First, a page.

Note: This post was written by Andrea Lee and originally appeared on her site here. We are sharing it with her permission. –Michael
Today I want to share a specific example of what it’s like when your behaviour creates fear in another person – unintentionally or on purpose – and how it negatively impacts you. When your actions lead to people fearing you, of course they are impacted, but this post is about how it hurts *you* when you hurt others. This includes an example from when I was a kid.
I remember saying the words without really registering them: “Dad, you’re home,” I’d murmur, in a dutiful voice. When I heard the front door open at the end of the day, I knew to acknowledge his arrival without delay.
That’s it, that’s all the example needs, because that one paragraph says it all.
It was years later, probably when I was in my teens, that I connected the dots. My response had been a requirement – something Dad demanded as his due. My heart wasn’t in it; I was doing it because if I didn’t, I might be in trouble.
How does this relate to you? Well, my hope is the example makes it clear – creating fear in someone you love to get something you want, even when what you want is reasonable, doesn’t work. You might get what you want temporarily, but in the long run? You lose out.
Another example. When I used to lash out at my husband, I was often behaving in contradictory ways:
‘Why aren’t you taking better care of me?” I’d yell at the top of my lungs.
“You never show me any affection” while raging and slamming doors.
”Why don’t we go out on date nights anymore, you suck as a husband.”
Clearly, what I wanted was love. How I asked for it all but guaranteed I wouldn’t get it.
These days, what I understand is that my husband sticking around attempting to love me was like him trying to love a Molotov cocktail.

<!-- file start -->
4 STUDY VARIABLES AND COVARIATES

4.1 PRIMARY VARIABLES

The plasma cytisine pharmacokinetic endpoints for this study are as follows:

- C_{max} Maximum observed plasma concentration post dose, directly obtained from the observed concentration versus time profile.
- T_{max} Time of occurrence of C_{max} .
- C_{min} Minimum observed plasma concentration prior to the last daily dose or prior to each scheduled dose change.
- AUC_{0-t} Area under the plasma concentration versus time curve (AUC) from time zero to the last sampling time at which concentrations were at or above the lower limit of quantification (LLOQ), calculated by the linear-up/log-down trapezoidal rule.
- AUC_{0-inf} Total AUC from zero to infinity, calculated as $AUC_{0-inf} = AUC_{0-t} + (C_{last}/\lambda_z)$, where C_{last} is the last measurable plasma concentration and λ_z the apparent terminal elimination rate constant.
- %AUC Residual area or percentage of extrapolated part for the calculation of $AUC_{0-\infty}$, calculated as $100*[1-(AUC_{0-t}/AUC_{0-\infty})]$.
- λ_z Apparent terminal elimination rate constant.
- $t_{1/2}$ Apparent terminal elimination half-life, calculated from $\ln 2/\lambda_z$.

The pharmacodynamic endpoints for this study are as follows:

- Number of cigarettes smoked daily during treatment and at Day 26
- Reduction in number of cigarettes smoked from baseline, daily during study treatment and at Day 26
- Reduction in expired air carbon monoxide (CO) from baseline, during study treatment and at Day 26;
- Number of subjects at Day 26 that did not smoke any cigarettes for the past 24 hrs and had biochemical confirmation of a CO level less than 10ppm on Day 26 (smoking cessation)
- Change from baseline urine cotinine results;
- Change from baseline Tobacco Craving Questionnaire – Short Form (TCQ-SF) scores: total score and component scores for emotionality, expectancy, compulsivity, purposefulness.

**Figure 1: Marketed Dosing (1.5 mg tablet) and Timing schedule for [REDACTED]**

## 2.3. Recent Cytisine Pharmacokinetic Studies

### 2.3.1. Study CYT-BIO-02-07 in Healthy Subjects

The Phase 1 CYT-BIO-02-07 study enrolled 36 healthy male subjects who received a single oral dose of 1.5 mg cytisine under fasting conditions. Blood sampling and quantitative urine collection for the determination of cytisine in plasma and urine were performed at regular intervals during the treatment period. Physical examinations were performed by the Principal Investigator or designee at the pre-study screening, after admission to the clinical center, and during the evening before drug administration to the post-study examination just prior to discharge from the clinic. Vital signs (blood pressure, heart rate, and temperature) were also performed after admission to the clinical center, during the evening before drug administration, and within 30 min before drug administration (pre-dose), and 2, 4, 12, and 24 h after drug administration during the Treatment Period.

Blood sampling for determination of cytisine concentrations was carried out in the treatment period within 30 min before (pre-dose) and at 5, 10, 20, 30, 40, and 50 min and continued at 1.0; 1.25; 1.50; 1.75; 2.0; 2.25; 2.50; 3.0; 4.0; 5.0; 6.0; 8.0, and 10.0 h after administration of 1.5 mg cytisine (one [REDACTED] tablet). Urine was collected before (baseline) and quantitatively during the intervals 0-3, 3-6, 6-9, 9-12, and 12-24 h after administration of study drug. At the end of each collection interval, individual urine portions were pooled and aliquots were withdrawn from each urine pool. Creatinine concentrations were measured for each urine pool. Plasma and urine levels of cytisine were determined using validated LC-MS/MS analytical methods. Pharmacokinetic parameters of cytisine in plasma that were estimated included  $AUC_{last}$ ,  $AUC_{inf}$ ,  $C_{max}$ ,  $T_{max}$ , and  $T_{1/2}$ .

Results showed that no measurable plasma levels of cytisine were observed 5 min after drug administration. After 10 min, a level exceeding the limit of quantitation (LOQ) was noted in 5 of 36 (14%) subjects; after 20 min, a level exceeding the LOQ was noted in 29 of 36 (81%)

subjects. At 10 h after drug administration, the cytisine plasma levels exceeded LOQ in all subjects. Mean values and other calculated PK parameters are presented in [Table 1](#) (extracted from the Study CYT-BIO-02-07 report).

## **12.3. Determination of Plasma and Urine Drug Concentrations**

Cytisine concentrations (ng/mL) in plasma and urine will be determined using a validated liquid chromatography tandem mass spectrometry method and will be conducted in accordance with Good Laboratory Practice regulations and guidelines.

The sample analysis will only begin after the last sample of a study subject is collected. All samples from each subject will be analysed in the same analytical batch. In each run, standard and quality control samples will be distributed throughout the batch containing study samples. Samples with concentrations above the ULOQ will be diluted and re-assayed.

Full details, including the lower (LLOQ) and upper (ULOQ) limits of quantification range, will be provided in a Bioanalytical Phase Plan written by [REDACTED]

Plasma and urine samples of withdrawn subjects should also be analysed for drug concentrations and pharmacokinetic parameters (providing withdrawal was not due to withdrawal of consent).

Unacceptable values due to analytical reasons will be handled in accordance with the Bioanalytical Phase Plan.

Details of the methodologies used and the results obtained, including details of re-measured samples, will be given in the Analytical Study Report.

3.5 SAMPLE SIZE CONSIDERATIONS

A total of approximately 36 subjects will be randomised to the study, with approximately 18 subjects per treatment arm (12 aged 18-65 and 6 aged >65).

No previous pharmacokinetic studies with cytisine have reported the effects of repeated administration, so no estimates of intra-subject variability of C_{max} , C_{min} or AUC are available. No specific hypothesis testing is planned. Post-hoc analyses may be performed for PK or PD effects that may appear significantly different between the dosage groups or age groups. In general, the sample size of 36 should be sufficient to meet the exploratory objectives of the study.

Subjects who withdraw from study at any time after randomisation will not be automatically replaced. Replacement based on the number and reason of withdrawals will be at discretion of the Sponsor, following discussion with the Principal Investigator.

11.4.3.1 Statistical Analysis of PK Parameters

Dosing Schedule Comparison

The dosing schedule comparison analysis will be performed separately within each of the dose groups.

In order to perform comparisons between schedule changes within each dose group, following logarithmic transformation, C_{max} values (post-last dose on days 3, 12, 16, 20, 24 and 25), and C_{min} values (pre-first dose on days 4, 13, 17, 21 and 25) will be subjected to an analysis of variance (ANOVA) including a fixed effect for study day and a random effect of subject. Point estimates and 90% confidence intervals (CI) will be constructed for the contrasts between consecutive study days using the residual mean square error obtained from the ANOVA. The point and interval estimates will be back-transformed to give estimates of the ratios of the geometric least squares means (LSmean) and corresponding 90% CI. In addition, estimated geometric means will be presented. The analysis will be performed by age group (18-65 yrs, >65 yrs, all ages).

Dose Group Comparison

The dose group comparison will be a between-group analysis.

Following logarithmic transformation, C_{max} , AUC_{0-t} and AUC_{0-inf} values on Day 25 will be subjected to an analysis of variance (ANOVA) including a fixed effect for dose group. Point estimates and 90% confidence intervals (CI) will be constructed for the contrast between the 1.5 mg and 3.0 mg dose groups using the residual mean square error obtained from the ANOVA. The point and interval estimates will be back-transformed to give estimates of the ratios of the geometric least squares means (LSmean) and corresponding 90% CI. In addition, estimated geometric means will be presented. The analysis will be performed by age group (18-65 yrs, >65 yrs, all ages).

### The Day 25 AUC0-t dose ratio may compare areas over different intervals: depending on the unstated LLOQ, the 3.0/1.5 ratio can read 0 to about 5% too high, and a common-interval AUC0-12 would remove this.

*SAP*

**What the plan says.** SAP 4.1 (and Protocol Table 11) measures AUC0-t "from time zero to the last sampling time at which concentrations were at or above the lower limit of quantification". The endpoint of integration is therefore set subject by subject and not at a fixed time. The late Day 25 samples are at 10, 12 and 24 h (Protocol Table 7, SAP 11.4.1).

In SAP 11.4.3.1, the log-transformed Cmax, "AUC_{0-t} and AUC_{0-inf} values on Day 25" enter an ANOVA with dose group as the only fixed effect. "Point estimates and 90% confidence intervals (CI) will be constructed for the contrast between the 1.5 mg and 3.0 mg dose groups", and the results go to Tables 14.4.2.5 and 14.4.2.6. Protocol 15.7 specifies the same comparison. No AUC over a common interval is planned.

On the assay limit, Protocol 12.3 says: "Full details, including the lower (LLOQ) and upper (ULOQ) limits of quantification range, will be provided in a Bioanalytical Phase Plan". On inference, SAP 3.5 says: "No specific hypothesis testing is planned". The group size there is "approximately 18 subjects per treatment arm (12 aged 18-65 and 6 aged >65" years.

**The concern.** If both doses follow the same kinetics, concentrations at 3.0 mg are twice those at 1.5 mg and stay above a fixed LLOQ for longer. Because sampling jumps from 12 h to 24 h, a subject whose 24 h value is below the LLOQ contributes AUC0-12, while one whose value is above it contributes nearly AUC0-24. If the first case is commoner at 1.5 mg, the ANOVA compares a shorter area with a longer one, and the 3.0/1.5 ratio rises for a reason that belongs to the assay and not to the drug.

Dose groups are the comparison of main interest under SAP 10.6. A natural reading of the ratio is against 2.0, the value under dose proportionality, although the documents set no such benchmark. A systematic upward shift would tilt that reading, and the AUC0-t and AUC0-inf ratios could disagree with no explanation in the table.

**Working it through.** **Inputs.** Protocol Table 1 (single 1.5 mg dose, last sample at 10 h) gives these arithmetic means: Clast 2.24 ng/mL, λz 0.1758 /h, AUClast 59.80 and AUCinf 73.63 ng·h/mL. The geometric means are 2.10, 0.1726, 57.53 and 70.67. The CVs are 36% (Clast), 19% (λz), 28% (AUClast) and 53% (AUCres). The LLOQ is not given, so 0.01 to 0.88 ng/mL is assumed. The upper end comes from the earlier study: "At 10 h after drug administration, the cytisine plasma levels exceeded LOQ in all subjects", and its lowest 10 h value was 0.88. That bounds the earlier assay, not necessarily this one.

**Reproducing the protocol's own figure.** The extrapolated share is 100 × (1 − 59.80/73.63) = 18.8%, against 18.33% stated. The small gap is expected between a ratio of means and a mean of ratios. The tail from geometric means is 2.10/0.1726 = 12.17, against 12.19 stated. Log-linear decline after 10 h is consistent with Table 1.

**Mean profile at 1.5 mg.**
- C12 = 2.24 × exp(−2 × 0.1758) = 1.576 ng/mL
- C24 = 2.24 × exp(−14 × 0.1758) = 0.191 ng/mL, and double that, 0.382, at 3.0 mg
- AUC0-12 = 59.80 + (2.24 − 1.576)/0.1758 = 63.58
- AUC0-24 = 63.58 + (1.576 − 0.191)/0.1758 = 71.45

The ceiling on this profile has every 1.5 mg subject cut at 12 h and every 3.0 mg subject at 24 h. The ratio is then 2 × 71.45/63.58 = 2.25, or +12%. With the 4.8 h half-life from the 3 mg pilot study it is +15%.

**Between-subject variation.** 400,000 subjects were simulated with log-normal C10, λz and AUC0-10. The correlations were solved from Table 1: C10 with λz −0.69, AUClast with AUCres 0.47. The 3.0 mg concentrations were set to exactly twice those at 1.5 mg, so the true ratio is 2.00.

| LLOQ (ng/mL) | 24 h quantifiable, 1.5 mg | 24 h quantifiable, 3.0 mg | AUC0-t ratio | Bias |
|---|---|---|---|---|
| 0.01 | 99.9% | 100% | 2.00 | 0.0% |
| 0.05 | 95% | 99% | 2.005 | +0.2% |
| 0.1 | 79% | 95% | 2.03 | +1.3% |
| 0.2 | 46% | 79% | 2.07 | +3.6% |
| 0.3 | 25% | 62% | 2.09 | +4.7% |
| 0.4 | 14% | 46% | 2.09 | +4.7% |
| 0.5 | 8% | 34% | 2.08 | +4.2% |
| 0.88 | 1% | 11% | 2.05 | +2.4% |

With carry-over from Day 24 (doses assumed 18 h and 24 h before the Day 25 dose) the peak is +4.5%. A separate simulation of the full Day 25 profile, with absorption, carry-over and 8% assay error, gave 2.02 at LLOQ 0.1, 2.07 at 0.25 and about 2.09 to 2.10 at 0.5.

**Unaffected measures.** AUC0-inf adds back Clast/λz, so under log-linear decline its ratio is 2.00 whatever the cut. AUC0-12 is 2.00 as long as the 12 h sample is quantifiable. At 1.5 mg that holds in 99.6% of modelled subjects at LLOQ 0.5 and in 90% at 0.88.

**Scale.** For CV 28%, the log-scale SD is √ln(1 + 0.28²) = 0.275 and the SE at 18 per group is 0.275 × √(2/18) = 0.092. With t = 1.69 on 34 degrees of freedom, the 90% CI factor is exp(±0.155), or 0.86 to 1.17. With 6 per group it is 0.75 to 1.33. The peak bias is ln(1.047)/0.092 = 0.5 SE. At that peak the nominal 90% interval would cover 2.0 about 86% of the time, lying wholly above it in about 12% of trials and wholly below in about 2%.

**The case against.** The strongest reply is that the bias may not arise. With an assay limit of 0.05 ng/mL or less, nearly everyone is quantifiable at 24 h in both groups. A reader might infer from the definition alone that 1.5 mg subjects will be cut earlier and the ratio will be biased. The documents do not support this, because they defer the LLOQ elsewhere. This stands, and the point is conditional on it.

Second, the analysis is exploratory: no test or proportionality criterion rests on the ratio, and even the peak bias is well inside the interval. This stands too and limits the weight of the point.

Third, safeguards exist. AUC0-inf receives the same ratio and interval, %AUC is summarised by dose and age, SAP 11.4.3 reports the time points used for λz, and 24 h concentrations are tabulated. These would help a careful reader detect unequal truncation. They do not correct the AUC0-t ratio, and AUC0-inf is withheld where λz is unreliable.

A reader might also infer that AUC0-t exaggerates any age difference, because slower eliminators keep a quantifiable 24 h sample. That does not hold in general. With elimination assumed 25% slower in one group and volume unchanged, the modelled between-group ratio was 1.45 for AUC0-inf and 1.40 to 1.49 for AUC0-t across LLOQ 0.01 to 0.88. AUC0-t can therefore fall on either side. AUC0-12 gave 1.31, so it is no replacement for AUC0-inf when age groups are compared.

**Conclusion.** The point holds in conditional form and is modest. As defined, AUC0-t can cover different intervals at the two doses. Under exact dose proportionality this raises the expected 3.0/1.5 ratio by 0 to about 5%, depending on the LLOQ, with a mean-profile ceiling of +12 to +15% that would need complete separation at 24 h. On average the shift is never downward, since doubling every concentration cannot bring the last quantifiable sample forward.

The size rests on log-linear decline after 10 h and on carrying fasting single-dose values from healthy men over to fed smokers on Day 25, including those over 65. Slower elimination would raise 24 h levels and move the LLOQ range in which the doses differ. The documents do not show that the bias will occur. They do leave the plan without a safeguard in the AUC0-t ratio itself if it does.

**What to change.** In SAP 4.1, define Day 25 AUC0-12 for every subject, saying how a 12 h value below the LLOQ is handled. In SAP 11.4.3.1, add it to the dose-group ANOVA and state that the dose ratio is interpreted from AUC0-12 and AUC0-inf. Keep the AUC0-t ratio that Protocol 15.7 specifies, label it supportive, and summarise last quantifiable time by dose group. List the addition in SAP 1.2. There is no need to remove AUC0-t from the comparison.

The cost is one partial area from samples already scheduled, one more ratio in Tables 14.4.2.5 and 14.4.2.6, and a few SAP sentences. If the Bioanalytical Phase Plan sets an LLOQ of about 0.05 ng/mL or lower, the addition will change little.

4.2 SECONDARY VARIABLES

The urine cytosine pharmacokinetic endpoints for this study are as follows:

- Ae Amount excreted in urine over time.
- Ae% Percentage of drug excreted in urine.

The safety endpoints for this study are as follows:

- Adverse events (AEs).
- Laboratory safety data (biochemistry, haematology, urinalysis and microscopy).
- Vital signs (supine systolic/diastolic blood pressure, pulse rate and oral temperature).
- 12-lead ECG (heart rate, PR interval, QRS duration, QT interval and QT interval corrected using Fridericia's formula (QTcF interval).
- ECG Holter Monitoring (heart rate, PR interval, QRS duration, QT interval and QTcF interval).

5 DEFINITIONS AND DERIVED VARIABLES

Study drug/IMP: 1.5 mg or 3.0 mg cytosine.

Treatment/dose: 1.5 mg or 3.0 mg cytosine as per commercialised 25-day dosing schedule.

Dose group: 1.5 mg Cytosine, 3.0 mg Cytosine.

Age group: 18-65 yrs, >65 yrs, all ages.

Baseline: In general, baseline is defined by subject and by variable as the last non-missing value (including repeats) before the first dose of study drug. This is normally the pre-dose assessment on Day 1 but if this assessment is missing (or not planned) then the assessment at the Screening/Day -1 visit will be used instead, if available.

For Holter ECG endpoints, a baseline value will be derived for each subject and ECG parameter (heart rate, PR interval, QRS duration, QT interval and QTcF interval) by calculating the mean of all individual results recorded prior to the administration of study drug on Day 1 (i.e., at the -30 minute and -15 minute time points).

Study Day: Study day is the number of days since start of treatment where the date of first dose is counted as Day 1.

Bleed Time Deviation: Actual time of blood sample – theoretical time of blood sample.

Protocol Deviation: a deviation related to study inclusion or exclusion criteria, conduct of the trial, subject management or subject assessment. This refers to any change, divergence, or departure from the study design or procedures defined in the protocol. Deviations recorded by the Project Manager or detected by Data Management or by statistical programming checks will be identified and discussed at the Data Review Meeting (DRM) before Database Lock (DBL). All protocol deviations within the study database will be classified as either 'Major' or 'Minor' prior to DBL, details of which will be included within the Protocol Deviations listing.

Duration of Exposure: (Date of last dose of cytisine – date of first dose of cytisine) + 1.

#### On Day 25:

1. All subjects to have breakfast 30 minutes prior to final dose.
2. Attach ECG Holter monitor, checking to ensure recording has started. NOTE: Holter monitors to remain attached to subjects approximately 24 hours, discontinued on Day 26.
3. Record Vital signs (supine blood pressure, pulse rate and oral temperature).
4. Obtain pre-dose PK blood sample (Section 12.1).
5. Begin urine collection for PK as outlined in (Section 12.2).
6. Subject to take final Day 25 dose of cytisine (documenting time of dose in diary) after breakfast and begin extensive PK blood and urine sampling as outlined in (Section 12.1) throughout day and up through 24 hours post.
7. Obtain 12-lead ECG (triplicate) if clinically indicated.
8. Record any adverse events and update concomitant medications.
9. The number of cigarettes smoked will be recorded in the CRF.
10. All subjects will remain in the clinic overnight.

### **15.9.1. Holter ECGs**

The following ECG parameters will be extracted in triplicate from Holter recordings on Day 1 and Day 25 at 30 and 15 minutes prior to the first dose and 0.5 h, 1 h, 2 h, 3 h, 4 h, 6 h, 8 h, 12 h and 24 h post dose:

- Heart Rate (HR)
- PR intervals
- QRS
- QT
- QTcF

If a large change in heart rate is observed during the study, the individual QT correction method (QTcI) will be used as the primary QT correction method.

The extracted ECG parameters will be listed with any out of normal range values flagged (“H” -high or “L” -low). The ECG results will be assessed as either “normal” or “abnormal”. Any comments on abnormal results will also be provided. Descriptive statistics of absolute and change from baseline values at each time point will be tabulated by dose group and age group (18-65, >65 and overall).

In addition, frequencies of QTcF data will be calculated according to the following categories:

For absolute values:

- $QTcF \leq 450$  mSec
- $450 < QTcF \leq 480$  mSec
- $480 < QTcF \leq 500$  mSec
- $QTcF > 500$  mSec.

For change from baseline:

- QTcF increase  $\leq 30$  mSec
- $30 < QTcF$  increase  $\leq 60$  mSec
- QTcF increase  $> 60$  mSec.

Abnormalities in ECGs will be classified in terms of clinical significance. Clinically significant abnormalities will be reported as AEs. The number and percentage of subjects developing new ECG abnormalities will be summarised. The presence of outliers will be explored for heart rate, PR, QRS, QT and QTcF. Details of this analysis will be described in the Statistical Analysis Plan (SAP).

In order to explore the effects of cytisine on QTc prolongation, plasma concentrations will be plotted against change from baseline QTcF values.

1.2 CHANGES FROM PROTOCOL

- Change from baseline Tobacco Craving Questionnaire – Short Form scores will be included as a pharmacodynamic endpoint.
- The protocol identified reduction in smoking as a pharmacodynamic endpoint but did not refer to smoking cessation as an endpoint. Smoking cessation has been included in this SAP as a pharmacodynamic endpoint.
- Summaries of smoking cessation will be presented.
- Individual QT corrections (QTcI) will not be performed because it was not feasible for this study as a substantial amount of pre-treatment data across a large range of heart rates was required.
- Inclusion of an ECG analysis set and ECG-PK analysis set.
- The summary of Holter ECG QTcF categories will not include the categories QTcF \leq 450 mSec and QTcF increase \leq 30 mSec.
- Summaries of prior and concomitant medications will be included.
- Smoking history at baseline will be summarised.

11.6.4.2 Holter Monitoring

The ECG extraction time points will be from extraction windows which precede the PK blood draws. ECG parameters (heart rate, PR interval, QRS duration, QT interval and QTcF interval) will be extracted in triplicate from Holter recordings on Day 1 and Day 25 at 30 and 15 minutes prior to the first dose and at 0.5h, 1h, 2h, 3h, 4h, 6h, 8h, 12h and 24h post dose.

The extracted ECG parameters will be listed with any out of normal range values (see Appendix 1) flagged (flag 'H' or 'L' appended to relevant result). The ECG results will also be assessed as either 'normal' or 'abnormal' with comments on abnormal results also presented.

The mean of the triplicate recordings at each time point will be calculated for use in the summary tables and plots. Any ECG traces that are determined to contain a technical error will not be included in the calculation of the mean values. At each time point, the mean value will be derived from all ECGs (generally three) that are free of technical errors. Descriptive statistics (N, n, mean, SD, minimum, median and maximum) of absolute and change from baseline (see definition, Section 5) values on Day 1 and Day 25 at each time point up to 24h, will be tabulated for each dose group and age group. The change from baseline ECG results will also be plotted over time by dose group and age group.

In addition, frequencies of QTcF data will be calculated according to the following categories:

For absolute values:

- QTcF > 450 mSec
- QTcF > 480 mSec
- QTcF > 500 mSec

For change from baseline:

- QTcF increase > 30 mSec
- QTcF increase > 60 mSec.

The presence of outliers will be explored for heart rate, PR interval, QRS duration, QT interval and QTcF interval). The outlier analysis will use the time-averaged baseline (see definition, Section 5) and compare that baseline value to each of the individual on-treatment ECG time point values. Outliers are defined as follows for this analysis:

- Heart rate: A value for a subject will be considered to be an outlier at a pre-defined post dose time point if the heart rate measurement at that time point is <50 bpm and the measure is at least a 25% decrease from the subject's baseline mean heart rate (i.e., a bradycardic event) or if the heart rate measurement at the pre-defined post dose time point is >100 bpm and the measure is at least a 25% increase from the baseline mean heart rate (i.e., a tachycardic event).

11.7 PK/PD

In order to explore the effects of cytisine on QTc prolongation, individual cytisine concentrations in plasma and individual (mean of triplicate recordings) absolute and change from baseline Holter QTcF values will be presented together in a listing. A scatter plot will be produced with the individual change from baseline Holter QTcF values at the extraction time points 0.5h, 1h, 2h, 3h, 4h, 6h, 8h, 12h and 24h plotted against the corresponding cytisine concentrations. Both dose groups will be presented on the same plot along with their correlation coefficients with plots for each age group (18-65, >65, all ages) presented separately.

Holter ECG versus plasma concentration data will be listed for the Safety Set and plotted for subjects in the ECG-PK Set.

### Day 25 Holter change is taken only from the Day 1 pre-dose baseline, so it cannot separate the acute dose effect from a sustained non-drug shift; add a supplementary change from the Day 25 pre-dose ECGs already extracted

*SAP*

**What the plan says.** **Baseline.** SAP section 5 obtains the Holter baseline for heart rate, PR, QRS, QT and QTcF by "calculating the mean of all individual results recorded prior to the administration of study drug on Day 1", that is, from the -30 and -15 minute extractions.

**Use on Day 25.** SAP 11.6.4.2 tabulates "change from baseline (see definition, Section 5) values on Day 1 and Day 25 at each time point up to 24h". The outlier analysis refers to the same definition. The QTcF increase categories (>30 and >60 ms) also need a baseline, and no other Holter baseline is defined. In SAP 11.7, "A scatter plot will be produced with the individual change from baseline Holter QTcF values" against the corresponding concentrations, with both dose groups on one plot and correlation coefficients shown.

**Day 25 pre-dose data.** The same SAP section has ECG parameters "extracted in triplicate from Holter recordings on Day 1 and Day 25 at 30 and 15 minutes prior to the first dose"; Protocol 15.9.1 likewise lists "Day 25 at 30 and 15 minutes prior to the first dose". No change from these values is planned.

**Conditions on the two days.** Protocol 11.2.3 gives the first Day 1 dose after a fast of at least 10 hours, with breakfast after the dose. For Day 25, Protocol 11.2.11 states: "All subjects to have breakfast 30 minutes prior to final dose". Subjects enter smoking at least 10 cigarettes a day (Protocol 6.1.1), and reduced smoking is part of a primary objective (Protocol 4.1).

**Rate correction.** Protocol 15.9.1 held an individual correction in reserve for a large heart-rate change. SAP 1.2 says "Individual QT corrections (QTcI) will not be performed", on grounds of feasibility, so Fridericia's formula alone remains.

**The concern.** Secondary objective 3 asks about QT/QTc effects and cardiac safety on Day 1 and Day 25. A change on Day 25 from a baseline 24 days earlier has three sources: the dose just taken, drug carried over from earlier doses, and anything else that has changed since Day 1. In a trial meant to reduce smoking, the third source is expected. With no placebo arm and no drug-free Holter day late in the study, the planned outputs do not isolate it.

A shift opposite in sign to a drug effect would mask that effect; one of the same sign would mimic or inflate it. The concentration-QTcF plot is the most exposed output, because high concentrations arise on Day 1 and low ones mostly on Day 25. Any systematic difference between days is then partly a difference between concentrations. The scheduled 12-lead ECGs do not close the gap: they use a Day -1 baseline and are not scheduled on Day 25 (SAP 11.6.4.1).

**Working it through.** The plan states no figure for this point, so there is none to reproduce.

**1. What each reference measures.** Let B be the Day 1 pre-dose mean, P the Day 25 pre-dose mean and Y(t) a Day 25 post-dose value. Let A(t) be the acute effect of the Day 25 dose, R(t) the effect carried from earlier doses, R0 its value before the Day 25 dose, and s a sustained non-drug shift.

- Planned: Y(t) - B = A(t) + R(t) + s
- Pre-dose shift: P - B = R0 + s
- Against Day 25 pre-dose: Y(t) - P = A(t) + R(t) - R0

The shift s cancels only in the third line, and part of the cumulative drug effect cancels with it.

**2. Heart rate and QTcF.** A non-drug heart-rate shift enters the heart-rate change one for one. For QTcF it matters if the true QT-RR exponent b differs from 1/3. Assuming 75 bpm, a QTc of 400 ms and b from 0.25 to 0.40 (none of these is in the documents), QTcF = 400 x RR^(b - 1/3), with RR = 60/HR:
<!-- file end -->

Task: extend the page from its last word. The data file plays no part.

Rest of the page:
I’m curious – do you think loving you is anything like that?
Don’t be a Molotov cocktail
Think about this with me for a minute.
Do you have places in your life where you wish people would behave a certain way, and do you ever try to control them?
Does it occur to you sometimes that people around you behave in certain ways because…they’re afraid of what you might do?
It might be illuminating to think this through for each of your roles – boss, parent, sibling, child, significant other, friend. If you answered yes, or maybe, to either question, you may be using fear to create compliance. If what you’re looking for is a loving, reciprocal relationship, then you must release the use of fear as a tool. If you ever want to stop feeling so alone, you must stop being a Molotov cocktail.
So, let’s try this again. Let’s say there’s something you need or want. First you need to be aware you need it. Next, your job is to sort out how can you get your need met without manipulating or making threatening demands. Asking nicely is fine. If they say no, that’s an acceptable answer from them. Now you can sort out what to do instead, but using fear or violence to insist they meet your need is not okay.
When you get something by using fear, you lose, because you’re getting a shell of the real thing
My Dad’s a smart human, so I know at some point it landed. By making us welcome him home out of fear, he won a tiny victory and… lost the rest of the prize, a family that was genuinely happy to see him. A timid “you’re home” is cold comfort, and not what he was after. No, Dad wanted the real thing. He wanted joyful running, kids rushing happily towards him because we’d missed him, and had eagerly awaited seeing him. He’s my dad, and it puts a crack in my heart to say it, but he quite simply didn’t know that fear wasn’t the way to a happy family. What’s more, he had no clue what to do instead.
I want so much more for you than that.
Here are just a few things you can look into, to start letting go of making the people close to you afraid. And to start getting your needs met.
(1) Reflect – in order to stop being a person people are afraid of, to stop being abusive, a regular reflection process is 100% needed. Without this, research shows it’s impossible to change behaviour. So use your preferred method or methods (a therapist, a support group, journalling, other) and reflect: where am I using fear to get things in my life? what’s possible if I stop doing that?
(2) Learn about your nervous system – if reflecting isn’t doing the trick, it’s almost certain that your nervous system needs support to key down. Consider these resources from my favourite teacher in this area, Irene Lyon.
If you know someone whose life would be helped by these ideas, please, help me spread the word. The whole world wins when even one person stops using fear to manipulate someone else.